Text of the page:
So F9 expendable? or is this a candidate mission for a switch to FH (assuming demo and first confirmed payload flights go well)

Online gongora

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Launch mass in is 6092kg.

So F9 expendable? or is this a candidate mission for a switch to FH (assuming demo and first confirmed payload flights go well)

No way this goes on FH unless they delay it a year.  Most likely expendable.
« Last Edit: 07/28/2017 02:56 PM by gongora »

Offline xm11

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the launch will be on q1 2018 ?

Online gongora

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the launch will be on q1 2018 ?

Do you have a source for that?  (It wouldn't surprise me at all, but I haven't seen it reported.)

Offline Jarnis

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Launch mass in is 6092kg.

So F9 expendable? or is this a candidate mission for a switch to FH (assuming demo and first confirmed payload flights go well)

That, or Block 5 does impressive things and manages this much while recovering the booster.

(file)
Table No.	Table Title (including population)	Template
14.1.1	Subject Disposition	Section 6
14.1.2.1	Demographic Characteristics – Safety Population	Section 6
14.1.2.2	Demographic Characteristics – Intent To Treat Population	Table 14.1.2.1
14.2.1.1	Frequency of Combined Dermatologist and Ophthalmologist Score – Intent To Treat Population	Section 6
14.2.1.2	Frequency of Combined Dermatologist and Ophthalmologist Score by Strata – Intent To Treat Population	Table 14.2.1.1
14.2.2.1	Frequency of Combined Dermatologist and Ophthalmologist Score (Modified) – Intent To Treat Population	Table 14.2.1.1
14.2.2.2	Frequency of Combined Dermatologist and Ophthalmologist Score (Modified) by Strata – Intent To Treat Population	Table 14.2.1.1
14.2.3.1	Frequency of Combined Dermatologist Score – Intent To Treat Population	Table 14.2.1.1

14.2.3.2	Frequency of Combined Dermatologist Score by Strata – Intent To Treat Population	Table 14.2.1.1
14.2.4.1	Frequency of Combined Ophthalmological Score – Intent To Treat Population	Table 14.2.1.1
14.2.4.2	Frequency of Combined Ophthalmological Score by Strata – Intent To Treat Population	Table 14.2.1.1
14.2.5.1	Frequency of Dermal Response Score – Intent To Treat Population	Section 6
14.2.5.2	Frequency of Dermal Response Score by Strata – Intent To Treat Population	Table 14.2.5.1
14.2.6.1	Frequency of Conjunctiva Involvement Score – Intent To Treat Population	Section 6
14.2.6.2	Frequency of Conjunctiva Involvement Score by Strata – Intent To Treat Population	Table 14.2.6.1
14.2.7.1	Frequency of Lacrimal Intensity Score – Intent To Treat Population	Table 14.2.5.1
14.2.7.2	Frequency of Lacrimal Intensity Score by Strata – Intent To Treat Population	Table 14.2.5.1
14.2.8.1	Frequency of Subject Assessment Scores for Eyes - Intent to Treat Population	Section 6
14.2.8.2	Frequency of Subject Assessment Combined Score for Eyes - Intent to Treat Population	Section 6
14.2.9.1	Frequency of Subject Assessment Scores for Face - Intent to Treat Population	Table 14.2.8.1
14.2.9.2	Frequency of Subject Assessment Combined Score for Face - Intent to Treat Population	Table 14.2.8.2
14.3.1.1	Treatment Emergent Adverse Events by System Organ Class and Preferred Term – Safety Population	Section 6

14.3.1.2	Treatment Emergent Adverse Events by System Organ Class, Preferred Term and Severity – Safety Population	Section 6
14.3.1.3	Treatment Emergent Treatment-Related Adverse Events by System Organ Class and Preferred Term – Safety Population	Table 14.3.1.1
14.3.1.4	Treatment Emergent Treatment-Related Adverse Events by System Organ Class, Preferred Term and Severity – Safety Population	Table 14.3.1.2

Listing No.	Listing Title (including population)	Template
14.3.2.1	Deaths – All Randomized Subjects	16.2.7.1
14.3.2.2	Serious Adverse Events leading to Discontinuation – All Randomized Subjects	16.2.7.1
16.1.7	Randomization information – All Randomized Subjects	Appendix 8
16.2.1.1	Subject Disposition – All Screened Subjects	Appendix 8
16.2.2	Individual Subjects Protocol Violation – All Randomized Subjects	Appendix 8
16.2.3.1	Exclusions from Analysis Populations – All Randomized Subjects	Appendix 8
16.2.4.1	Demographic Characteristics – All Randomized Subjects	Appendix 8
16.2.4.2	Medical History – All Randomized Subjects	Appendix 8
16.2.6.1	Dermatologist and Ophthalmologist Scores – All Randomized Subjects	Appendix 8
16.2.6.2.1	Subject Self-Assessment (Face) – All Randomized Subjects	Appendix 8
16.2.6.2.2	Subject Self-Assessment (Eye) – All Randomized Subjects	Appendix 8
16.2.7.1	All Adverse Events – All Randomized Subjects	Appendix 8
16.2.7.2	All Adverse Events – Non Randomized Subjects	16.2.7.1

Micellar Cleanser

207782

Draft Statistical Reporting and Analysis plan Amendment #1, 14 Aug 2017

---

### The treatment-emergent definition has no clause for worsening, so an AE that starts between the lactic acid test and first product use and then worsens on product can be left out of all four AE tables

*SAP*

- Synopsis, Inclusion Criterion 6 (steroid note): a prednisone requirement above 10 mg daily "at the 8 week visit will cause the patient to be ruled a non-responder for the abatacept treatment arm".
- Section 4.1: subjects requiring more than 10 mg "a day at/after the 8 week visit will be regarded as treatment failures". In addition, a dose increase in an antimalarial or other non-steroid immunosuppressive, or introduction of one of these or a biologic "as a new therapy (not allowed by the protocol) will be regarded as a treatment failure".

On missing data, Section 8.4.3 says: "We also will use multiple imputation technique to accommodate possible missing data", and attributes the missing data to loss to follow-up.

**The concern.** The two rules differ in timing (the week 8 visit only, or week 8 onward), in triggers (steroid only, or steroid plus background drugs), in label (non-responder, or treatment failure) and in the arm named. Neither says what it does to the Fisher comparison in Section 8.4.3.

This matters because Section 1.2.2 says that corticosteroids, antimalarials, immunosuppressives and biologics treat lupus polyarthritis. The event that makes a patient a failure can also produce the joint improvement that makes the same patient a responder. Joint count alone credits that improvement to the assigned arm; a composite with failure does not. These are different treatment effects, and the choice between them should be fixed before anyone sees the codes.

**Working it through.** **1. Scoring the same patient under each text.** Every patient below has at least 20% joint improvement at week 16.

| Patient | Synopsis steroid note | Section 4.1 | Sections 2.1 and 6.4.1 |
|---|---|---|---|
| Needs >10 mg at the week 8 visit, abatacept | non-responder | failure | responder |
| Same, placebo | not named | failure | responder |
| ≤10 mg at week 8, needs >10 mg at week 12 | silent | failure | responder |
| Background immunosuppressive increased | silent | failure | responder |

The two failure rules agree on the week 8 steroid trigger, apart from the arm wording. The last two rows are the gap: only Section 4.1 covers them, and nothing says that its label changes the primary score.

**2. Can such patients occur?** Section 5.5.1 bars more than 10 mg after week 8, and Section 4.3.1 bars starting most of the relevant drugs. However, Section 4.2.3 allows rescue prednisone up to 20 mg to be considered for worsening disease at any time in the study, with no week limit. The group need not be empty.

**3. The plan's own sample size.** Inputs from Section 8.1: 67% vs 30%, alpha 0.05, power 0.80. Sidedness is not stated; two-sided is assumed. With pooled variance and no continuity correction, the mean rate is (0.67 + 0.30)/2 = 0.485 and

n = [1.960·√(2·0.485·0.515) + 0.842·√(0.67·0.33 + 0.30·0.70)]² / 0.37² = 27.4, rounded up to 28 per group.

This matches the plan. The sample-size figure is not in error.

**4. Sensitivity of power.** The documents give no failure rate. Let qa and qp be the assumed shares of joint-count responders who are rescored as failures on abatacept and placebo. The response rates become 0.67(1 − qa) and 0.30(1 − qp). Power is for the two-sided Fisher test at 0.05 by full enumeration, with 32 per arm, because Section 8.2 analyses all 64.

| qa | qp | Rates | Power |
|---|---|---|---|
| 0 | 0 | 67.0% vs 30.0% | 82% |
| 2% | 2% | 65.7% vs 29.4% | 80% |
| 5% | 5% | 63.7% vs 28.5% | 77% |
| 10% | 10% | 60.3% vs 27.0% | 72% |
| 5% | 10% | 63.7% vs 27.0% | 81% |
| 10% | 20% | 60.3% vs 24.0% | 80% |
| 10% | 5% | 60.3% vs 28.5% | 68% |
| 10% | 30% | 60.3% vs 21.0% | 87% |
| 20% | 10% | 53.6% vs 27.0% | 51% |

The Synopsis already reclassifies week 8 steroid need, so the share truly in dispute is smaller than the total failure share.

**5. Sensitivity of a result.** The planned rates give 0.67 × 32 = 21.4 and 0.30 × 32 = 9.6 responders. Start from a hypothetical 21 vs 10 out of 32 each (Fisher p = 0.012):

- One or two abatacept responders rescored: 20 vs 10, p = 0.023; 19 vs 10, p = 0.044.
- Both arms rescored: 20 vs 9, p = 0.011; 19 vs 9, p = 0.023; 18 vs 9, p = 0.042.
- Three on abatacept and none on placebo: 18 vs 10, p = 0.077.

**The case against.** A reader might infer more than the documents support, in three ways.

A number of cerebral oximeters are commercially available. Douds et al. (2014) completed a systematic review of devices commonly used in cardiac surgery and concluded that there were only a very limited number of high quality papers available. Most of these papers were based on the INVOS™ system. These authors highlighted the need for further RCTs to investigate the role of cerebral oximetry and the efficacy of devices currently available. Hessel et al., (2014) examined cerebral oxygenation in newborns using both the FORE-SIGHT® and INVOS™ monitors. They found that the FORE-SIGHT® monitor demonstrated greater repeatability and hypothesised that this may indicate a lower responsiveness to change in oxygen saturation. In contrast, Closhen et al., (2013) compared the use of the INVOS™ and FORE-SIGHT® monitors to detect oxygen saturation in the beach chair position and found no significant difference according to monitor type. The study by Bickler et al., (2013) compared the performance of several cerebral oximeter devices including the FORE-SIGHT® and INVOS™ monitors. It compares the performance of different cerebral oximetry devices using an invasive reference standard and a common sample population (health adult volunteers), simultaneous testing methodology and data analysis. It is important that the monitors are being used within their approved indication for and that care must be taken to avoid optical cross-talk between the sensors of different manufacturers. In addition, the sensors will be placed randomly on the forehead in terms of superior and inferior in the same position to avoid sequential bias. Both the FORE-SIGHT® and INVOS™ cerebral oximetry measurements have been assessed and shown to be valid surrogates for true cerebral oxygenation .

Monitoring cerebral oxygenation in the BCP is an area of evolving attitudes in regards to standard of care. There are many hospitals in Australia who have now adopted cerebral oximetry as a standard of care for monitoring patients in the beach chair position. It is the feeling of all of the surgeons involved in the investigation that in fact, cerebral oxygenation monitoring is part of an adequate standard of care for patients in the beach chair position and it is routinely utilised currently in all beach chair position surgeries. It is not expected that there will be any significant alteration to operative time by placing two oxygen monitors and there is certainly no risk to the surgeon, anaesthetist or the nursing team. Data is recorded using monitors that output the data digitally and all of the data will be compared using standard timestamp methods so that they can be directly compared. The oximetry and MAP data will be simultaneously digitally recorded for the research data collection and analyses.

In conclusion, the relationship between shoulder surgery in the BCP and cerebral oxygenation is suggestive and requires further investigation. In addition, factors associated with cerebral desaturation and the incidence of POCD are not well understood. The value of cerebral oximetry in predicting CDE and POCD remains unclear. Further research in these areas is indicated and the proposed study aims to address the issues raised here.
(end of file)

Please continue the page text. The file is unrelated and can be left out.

Offline zubenelgenubi

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Quote
Tweet from Stephen Clark
SpaceX sets Oct. 7 & 9 launch dates for next two Falcon 9 flights from East and West Coasts. Koreasat 5A in late Oct. confirmed from pad 39A

With KoreaSat 5A confirmed as launching from LC-39A, it appears the "return to launch" for SLC-40 will be Hispasat 30W-6, in late November or early December.

(Unless the next Dragon flight takes precedence.)

EDIT: Post #1000!

EDIT 2: Apparently, the next Dragon flight, SpX-13, takes precedence after all.
« Last Edit: 10/10/2017 10:48 PM by zubenelgenubi »
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Offline Ben the Space Brit

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Wow! She's a giant! Is that pretty much the top of the size range for commercial comsats?
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Wow! She's a giant! Is that pretty much the top of the size range for commercial comsats?